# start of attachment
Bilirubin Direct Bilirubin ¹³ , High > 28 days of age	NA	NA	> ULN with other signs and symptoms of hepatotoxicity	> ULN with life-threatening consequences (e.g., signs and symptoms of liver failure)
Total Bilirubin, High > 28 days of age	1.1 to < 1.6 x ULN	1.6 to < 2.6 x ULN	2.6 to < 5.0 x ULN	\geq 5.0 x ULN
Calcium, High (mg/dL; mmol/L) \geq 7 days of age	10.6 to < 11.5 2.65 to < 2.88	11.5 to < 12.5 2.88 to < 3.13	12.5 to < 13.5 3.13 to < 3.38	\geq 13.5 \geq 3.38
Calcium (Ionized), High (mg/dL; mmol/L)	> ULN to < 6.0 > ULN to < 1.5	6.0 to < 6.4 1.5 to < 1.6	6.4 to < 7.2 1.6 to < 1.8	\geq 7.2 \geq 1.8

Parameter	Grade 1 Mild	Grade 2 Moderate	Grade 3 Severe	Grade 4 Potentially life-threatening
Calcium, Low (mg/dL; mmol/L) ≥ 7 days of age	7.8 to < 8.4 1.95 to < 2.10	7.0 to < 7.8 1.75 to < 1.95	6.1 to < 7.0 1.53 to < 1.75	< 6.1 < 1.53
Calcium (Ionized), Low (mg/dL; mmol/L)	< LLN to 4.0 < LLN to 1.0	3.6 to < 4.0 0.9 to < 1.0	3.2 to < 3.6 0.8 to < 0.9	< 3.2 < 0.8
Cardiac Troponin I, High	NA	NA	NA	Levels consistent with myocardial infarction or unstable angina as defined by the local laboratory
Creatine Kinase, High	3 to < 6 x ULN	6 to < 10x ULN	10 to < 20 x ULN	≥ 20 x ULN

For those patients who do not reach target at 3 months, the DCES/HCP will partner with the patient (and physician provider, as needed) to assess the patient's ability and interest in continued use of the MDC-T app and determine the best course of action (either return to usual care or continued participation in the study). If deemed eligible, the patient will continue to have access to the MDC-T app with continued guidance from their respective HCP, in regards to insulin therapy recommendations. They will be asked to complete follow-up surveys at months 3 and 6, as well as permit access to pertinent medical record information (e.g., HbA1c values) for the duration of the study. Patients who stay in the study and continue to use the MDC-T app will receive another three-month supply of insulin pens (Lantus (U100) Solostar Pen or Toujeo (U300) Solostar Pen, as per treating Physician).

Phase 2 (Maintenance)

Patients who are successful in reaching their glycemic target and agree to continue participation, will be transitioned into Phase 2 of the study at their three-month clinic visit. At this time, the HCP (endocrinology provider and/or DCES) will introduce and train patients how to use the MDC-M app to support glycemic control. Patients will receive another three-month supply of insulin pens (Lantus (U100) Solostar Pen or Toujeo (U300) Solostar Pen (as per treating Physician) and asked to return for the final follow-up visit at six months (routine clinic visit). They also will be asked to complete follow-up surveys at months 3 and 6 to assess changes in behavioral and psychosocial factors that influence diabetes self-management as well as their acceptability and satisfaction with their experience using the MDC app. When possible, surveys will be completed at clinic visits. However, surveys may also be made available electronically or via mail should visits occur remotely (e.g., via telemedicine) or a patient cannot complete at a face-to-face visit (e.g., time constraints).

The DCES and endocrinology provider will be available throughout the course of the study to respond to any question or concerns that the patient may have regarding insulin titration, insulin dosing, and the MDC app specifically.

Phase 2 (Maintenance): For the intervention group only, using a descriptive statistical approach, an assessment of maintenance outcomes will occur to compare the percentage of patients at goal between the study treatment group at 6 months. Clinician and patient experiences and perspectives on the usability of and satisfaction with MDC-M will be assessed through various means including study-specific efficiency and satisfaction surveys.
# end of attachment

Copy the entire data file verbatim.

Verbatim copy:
Bilirubin Direct Bilirubin ¹³ , High > 28 days of age	NA	NA	> ULN with other signs and symptoms of hepatotoxicity	> ULN with life-threatening consequences (e.g., signs and symptoms of liver failure)
Total Bilirubin, High > 28 days of age	1.1 to < 1.6 x ULN	1.6 to < 2.6 x ULN	2.6 to < 5.0 x ULN	\geq 5.0 x ULN
Calcium, High (mg/dL; mmol/L) \geq 7 days of age	10.6 to < 11.5 2.65 to < 2.88	11.5 to < 12.5 2.88 to < 3.13	12.5 to < 13.5 3.13 to < 3.38	\geq 13.5 \geq 3.38
Calcium (Ionized), High (mg/dL; mmol/L)	> ULN to < 6.0 > ULN to < 1.5	6.0 to < 6.4 1.5 to < 1.6	6.4 to < 7.2 1.6 to < 1.8	\geq 7.2 \geq 1.8

Parameter	Grade 1 Mild	Grade 2 Moderate	Grade 3 Severe	Grade 4 Potentially life-threatening
Calcium, Low (mg/dL; mmol/L) ≥ 7 days of age	7.8 to < 8.4 1.95 to < 2.10	7.0 to < 7.8 1.75 to < 1.95	6.1 to < 7.0 1.53 to < 1.75	< 6.1 < 1.53
Calcium (Ionized), Low (mg/dL; mmol/L)	< LLN to 4.0 < LLN to 1.0	3.6 to < 4.0 0.9 to < 1.0	3.2 to < 3.6 0.8 to < 0.9	< 3.2 < 0.8
Cardiac Troponin I, High	NA	NA	NA	Levels consistent with myocardial infarction or unstable angina as defined by the local laboratory
Creatine Kinase, High	3 to < 6 x ULN	6 to < 10x ULN	10 to < 20 x ULN	≥ 20 x ULN

For those patients who do not reach target at 3 months, the DCES/HCP will partner with the patient (and physician provider, as needed) to assess the patient's ability and interest in continued use of the MDC-T app and determine the best course of action (either return to usual care or continued participation in the study). If deemed eligible, the patient will continue to have access to the MDC-T app with continued guidance from their respective HCP, in regards to insulin therapy recommendations. They will be asked to complete follow-up surveys at months 3 and 6, as well as permit access to pertinent medical record information (e.g., HbA1c values) for the duration of the study. Patients who stay in the study and continue to use the MDC-T app will receive another three-month supply of insulin pens (Lantus (U100) Solostar Pen or Toujeo (U300) Solostar Pen, as per treating Physician).

Phase 2 (Maintenance)

Patients who are successful in reaching their glycemic target and agree to continue participation, will be transitioned into Phase 2 of the study at their three-month clinic visit. At this time, the HCP (endocrinology provider and/or DCES) will introduce and train patients how to use the MDC-M app to support glycemic control. Patients will receive another three-month supply of insulin pens (Lantus (U100) Solostar Pen or Toujeo (U300) Solostar Pen (as per treating Physician) and asked to return for the final follow-up visit at six months (routine clinic visit). They also will be asked to complete follow-up surveys at months 3 and 6 to assess changes in behavioral and psychosocial factors that influence diabetes self-management as well as their acceptability and satisfaction with their experience using the MDC app. When possible, surveys will be completed at clinic visits. However, surveys may also be made available electronically or via mail should visits occur remotely (e.g., via telemedicine) or a patient cannot complete at a face-to-face visit (e.g., time constraints).

The DCES and endocrinology provider will be available throughout the course of the study to respond to any question or concerns that the patient may have regarding insulin titration, insulin dosing, and the MDC app specifically.

Phase 2 (Maintenance): For the intervention group only, using a descriptive statistical approach, an assessment of maintenance outcomes will occur to compare the percentage of patients at goal between the study treatment group at 6 months. Clinician and patient experiences and perspectives on the usability of and satisfaction with MDC-M will be assessed through various means including study-specific efficiency and satisfaction surveys.